NOAA is sending a Scientific Support Coordinator to Honolulu to advise the response team on reducing impacts to marine organisms and other natural resources.

This post was developed by the lead NOAA Scientific Support Coordinator for this incident, Ruth Yender. Elizabeth Miles, who contributed all but the top photograph, lives on a sailboat in Ke’ehi Lagoon and has been taking photos since the spill occurred.

Ke'ehi Lagoon, near Honolulu Harbor. (Photo credit: Elizabeth Miles)

Ke’ehi Lagoon, near Honolulu Harbor. (Photo credit: Elizabeth Miles)


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Kelp Forest Restoration Project Begins off Southern California Coast

This is a post by Gabrielle Dorr, NOAA/Montrose Settlements Restoration Program Outreach Coordinator.

A volunteer diver removes urchins from an urchin barren to encourage the settlement of kelp larvae.

A volunteer diver removes urchins from an urchin barren to encourage the settlement of kelp larvae.

After 15 years of scientific monitoring, research, and planning, the Santa Monica Bay Restoration Foundation (SMBRF), with funding and technical assistance from NOAA’s Montrose Settlements Restoration Program (MSRP), begins a large-scale kelp forest restoration project [PDF] off the coast of California’s Palos Verdes peninsula this July. SMBRF will bring kelp forests back to life in an area that has experienced a 75% loss of kelp canopy.

Nearly 100 acres of reef habitat along the Palos Verdes coast is covered by “urchin barrens,” where the densities of urchins are extremely high and kelp plants are non-existent. Sea urchins are spiny marine invertebrates that live on rocky reef substrates and feed mostly on algae. When sea urchin populations are kept stable, they are an important part of a healthy kelp forest ecosystem.

On the other hand, in an “urchin barren,” urchin densities get very high because predators rarely feed on urchins, preferring the greater cover and higher productivity of healthy kelp forests. The urchins in barrens are also in a constant state of starvation, continually expanding the barren area by eating every newly settled kelp plant before the kelp has a chance to grow. These urchins are of no value to fishermen and urchin predators because they are undernourished, small, and often diseased.

See what an urchin barren looks like:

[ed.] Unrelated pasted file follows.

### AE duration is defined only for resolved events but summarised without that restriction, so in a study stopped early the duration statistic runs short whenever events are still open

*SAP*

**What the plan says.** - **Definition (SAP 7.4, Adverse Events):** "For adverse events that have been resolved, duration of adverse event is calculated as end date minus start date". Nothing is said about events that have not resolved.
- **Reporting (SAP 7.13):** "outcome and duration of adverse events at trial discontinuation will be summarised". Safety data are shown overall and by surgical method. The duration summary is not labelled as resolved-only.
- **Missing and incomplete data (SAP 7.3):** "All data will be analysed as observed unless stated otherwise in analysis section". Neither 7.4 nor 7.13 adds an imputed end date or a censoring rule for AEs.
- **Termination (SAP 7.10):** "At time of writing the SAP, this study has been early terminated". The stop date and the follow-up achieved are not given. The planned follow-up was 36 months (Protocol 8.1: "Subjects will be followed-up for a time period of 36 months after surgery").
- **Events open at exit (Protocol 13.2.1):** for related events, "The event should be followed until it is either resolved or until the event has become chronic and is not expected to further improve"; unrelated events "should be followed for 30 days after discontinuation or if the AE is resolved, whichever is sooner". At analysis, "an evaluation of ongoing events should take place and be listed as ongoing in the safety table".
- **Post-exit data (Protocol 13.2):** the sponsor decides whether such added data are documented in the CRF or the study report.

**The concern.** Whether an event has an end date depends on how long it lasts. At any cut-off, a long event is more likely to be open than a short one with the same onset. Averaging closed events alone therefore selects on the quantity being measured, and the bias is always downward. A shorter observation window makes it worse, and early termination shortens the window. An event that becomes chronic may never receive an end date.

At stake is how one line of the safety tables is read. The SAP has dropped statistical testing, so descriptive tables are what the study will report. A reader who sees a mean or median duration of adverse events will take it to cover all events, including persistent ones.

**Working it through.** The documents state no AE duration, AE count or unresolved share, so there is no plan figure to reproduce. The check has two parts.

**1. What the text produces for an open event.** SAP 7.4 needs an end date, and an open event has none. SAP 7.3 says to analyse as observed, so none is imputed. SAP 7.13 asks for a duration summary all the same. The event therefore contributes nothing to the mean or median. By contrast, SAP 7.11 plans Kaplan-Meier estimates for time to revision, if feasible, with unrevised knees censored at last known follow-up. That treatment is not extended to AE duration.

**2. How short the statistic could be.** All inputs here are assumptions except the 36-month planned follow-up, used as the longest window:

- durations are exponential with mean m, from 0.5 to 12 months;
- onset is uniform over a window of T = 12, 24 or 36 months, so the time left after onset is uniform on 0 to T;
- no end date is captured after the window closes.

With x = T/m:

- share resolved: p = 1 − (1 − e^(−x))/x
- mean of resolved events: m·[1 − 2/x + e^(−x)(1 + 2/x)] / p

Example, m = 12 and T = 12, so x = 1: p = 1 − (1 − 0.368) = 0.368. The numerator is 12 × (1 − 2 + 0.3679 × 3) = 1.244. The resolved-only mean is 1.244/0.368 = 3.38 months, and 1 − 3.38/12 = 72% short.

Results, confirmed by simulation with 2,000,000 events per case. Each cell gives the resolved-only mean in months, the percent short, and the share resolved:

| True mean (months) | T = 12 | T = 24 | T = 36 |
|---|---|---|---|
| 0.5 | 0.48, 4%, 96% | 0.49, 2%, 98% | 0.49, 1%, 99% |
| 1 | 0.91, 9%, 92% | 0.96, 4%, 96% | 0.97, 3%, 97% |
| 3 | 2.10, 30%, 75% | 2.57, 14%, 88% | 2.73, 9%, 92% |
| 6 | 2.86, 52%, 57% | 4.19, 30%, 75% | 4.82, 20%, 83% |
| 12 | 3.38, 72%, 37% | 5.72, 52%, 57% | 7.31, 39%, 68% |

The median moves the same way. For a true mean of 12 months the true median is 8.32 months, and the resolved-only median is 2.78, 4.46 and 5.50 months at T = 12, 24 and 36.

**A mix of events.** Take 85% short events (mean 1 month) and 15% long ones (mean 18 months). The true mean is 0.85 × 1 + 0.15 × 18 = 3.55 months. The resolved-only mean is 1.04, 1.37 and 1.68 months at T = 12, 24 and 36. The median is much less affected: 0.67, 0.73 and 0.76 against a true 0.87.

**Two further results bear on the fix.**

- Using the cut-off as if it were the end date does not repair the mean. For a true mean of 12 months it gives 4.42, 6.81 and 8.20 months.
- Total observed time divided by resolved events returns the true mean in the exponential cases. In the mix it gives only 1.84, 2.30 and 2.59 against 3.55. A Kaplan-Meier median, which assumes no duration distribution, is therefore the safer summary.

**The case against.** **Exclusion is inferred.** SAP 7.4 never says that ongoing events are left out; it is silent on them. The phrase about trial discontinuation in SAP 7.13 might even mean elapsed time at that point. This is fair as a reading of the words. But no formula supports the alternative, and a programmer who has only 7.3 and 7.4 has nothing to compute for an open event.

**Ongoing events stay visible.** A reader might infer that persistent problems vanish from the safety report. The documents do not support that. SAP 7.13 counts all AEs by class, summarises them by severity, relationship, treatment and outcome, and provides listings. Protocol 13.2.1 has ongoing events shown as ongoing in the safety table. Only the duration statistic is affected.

Kelp forests provide critical habitat for many fish species.

Kelp forests provide critical habitat for many fish species. (NOAA/David Witting)

To bring back the kelp forests, volunteer divers, commercial urchin divers, researchers, and local nonprofit groups will assist SMBRF with removing urchins from the “urchin barrens” and allow for natural settlement of kelp plants. Divers’ removal of the urchins will allow for kelp plants to grow and mature, which can happen quickly since the plants often grow up to two feet per day.

Within a year, SMBRF expects that many of the characteristics of a mature kelp forest will return, including providing suitable fish habitat for important commercial and recreational fish species. The mature kelp forest will support greater numbers of urchin predators, such as birds, fish, crabs, lobsters, octopuses, sea stars, and sea otters, which will help to maintain more sustainable levels of urchin populations in the future.

NOAA’s Montrose Settlements Restoration Program is providing funding for this project as part of its plan to restore fish habitat in southern California. MSRP was developed in 2001 following a case settlement against polluters that released the toxic agricultural and industrial chemicals DDTs and PCBs into the southern California marine environment. MSRP has allocated settlement funds to restore natural resources that were harmed by these chemicals, including impacts to fish habitat due to their presence in ocean sediments.

Learn more about the kelp forest restoration project [PDF], including details about how and where it will happen.

Gabrielle Dorr

Gabrielle Dorr.

Gabrielle Dorr is the Outreach Coordinator for the Montrose Settlements Restoration Program as part of NOAA’s Restoration Center. She lives and works in Long Beach, California, where she is always interacting with the local community through outreach events, public meetings, and fishing education programs.


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Why Are Tropical Storms and Hurricanes Named?

This is a post by NOAA Office of Response and Restoration’s Katie Krushinski.

The 2013 Atlantic hurricane season's first named storm was Tropical Storm Andrea, pictured here on June 8 crossing over Florida and up the East Coast. (NASA)

The 2013 Atlantic hurricane season’s first named storm was Tropical Storm Andrea, pictured here on June 8 crossing over Florida and heading up the East Coast. (NASA)